“How Do Dinosaurs Get Well Soon” by Jane Yolen is another favorite. I like the whole series and think this book is a great one to read before doctor appointments especially if you have a child like mine who is never happy to go! I love the details in Mark Teague’s illustrations and never tire of reading this book, even when my son grabs it again and again.

Sent In By You !

Valentine Books !

Last week I mentioned that I needed some help finding some great books for Valentine’s Day, and as always I was not let down! I got so many reviews here are just some of the great suggestions that were sent in. Thanks !

“Roses are Pink, Your Feet Really Stink” by Diane deGroat

This book was one of my favorite stories to read for Valentine’s Day when I was an elementary librarian. In deGroat’s story, a class of assorted animals are assigned to write Valentine poems for all of their classmates. One student, who had been picked on by some of his classmates, uses the Valentine card-exchange to send rude messages to the bullies. Ultimately, the classmates apologize and rewrite their poems, reminding readers of the value of kind expression.

Sent in by Amber @ Librarianism Chronicles

“Dinosaur Valentine” by Liza Donnelly is a hit every year. It is a very delightful story about a little dinosaur enthusiast who makes dinosaur valentines with his dog. They deliver their valentines and as they are walking through the woods they receive a mysterious valentine with an invitation to a party. Things take a turn from realist fiction as they spot an Othnielia in the dog catchers truck and the race is on to save her. They save her after a few close calls and find out she is the one who invited them to a party – a dinosaur party!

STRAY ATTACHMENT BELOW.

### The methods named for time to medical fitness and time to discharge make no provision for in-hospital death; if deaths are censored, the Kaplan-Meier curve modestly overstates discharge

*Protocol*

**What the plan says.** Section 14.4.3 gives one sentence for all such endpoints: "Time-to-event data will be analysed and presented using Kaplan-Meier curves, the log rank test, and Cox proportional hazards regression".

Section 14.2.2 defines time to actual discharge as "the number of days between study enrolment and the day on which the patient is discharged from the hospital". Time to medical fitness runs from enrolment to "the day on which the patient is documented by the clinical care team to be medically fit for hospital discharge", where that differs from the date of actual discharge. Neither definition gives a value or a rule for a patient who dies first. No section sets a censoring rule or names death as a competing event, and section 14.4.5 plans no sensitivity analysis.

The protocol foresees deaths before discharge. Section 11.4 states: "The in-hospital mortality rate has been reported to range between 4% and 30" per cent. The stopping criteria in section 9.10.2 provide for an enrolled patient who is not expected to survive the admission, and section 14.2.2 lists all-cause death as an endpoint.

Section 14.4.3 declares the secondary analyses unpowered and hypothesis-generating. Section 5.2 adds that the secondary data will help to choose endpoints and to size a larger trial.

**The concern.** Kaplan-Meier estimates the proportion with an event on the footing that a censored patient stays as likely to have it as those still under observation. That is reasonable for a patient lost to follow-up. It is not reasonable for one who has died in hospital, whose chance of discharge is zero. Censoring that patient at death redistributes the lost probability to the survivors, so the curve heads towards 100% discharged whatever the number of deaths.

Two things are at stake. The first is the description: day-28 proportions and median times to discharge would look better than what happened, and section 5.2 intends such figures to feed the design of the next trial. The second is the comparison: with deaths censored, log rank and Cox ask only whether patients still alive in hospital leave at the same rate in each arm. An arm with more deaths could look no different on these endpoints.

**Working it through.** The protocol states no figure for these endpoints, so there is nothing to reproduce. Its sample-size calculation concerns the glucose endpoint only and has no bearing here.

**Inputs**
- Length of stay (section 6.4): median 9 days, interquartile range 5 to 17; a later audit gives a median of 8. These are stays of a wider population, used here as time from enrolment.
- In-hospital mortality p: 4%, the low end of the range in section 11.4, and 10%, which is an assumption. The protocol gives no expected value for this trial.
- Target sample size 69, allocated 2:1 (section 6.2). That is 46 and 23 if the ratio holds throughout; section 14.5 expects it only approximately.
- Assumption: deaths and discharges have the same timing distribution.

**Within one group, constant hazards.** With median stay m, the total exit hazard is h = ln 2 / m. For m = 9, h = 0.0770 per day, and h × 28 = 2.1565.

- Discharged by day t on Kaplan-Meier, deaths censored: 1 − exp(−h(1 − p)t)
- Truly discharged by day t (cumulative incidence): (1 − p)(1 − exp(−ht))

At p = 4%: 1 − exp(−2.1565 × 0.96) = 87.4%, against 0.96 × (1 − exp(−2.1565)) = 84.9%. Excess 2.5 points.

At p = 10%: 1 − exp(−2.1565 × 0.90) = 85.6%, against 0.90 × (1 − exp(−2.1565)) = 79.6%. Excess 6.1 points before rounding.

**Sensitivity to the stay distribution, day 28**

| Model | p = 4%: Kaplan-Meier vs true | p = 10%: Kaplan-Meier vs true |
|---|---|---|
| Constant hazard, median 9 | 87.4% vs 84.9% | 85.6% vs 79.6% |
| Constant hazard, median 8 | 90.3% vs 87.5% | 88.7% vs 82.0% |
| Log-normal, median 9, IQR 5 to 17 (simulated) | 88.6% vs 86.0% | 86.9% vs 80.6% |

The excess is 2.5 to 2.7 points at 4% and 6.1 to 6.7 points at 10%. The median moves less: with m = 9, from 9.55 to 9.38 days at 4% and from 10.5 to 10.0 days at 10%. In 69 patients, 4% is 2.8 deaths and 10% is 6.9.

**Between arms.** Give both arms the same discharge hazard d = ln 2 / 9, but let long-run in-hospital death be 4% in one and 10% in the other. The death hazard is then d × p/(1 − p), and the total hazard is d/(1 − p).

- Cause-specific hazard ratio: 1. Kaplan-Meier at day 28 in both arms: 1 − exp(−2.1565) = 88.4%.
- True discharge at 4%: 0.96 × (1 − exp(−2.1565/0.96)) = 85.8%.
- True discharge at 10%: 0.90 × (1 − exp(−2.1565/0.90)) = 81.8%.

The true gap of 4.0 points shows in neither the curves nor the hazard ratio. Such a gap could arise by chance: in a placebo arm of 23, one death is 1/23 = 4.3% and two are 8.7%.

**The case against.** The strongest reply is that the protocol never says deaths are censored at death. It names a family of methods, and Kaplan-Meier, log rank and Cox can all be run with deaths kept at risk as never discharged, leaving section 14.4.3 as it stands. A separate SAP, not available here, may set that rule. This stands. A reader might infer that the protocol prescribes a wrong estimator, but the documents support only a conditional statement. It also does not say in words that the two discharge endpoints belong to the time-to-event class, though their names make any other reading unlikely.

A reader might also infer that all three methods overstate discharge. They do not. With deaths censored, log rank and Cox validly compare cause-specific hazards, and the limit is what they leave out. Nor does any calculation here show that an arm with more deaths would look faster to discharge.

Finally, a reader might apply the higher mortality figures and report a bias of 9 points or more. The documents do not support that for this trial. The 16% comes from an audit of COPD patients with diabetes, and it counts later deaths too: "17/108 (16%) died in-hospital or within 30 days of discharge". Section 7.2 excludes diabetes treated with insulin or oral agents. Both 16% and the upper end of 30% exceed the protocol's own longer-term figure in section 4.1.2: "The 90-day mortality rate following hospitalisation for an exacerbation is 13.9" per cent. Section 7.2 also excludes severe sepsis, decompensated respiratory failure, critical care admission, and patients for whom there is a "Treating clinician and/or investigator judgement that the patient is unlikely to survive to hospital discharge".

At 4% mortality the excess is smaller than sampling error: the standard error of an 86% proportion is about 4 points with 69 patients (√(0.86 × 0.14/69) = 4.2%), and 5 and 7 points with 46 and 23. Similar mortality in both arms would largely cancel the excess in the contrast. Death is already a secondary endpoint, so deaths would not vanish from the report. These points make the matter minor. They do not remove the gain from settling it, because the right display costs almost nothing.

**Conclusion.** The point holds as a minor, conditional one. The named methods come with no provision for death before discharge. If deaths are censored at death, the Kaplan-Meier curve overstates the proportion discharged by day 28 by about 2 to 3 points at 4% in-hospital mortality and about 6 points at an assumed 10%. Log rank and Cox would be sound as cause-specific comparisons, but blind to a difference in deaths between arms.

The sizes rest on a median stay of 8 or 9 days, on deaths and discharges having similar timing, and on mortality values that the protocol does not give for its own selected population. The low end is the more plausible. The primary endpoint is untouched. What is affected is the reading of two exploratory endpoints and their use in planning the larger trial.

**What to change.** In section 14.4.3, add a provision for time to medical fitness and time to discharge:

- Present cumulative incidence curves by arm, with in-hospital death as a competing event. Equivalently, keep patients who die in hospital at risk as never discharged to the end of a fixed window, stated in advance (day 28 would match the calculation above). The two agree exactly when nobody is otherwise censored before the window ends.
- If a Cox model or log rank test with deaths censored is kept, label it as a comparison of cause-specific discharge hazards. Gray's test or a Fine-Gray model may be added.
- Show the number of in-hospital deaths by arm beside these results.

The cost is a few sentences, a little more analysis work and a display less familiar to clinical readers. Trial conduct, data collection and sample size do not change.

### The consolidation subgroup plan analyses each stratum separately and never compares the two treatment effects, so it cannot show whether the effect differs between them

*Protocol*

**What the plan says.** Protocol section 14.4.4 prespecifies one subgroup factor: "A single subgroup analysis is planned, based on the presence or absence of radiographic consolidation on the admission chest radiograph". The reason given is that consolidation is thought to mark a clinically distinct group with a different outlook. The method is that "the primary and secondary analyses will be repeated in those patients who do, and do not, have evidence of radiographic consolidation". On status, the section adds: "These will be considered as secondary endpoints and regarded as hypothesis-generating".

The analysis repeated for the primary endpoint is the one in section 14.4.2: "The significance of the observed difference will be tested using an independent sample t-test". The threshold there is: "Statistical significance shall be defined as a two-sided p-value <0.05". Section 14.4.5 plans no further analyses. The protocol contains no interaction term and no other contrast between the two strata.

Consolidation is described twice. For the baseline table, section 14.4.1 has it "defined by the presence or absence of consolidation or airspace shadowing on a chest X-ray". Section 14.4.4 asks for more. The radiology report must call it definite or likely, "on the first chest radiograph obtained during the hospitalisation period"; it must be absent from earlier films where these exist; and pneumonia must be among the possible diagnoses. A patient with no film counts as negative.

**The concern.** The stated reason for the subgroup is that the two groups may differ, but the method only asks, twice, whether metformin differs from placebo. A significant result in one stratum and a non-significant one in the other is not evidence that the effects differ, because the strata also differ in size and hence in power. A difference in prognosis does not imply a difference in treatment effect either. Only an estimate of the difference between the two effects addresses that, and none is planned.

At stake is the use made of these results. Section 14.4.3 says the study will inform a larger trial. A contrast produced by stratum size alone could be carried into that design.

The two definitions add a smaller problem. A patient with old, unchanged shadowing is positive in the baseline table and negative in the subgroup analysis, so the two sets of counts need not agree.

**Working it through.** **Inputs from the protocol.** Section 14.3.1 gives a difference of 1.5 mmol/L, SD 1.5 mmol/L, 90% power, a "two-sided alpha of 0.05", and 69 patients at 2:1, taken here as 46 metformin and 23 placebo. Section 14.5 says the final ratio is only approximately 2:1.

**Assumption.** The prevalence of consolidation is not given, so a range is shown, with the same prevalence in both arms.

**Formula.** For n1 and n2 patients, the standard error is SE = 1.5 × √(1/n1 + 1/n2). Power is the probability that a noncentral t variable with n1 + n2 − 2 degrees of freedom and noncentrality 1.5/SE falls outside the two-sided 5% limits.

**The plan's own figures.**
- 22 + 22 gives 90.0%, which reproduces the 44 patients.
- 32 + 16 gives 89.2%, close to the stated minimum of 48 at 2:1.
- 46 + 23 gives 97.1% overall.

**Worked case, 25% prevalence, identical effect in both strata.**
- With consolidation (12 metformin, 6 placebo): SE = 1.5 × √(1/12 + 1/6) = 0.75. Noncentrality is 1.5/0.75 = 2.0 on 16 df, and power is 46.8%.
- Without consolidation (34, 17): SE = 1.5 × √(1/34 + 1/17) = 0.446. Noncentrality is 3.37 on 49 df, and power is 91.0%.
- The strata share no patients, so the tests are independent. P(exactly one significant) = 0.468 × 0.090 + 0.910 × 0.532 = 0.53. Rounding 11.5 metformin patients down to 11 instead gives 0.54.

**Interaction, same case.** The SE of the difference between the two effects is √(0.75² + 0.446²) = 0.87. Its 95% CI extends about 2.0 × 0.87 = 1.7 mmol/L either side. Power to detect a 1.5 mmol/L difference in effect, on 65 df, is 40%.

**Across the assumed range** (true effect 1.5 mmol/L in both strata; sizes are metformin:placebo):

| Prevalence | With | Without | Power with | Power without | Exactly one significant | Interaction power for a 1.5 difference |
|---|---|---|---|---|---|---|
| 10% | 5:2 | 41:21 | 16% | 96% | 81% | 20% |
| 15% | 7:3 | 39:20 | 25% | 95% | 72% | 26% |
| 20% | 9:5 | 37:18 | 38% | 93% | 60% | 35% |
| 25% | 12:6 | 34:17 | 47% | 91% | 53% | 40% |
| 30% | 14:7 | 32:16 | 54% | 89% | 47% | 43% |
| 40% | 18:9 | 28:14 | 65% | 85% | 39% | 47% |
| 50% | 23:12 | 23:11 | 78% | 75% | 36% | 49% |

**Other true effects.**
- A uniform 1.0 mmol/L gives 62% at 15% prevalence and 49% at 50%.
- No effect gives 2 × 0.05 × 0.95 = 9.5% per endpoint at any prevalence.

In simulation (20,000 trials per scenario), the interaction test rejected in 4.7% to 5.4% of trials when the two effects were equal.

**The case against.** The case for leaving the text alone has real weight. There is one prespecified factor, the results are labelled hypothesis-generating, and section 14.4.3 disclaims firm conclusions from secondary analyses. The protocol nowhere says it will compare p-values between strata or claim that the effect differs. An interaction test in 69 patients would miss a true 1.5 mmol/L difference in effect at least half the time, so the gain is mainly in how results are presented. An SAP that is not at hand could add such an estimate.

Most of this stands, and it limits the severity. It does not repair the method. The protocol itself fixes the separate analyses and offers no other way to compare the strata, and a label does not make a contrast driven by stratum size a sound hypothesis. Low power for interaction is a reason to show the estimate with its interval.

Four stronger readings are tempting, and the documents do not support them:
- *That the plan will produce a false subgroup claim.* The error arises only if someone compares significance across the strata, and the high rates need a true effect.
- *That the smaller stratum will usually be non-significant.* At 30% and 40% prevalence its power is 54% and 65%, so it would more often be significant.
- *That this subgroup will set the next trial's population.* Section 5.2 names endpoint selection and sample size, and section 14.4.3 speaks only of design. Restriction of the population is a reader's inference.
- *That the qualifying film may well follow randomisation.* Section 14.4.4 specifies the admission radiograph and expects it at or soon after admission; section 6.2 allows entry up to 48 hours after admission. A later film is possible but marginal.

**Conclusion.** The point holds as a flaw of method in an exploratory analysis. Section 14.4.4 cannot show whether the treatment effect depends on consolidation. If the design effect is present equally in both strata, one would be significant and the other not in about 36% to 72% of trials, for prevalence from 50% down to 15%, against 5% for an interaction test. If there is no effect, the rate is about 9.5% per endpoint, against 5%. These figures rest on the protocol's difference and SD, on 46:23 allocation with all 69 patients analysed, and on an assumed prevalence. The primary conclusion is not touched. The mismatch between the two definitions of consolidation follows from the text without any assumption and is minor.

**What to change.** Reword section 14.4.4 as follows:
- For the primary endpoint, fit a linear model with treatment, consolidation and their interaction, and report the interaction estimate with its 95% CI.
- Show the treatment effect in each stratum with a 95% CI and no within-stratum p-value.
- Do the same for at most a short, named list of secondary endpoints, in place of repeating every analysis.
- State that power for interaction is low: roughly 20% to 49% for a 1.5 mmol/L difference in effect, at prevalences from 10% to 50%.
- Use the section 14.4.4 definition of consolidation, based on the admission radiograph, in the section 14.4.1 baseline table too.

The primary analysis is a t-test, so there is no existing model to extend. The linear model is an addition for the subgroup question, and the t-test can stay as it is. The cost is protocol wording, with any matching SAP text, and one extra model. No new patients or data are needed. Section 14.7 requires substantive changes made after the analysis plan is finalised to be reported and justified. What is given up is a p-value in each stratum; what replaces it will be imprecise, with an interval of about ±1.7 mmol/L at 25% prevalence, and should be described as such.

Sent in by Amanda@ Going Green In Gainsville


“Gossie”
by Olivier Dunrea

This a wonderful story about a sweet little gossling and her favorite red boots. The images are simple and yet filled with rich detail; the text is rhythmic and engaging. You and your little one will enjoy following Gossie on her adventures as she shares with you all the ways she loves to wear her red boots until one day she can’t find them. Gossie’s experiences with her boots will help teach your toddler about the notions of backward, forward, uphill, downhill, etc. As if that isn’t enough, this little gem ends with the a terrific example of sharing and friendship when she finds them on her friend Gertie. My almost two-year old daughter loves it and I love it as well.

Sent in by Chris @ Momtonic

“I Love You This Much by Lynn Hodges

This story between parent and child is about how the parent loves the child through out the day. The same way God loves his children through out the day. The lullaby tells just how much the parent loves the child and makes me cry every time I read the book to my girls.

Sent in by Andi @ Memories Are The Scraps Of Life

“A Circle Is Not a Valentine” by H. Werner Zimmerman.
It is a humorous little story about Alphonse, who wants to paint a valentine for his mouse friend. It is a great story that promotes participation from the kids, and helps them to identify different shapes. My girls love to read it over and over again!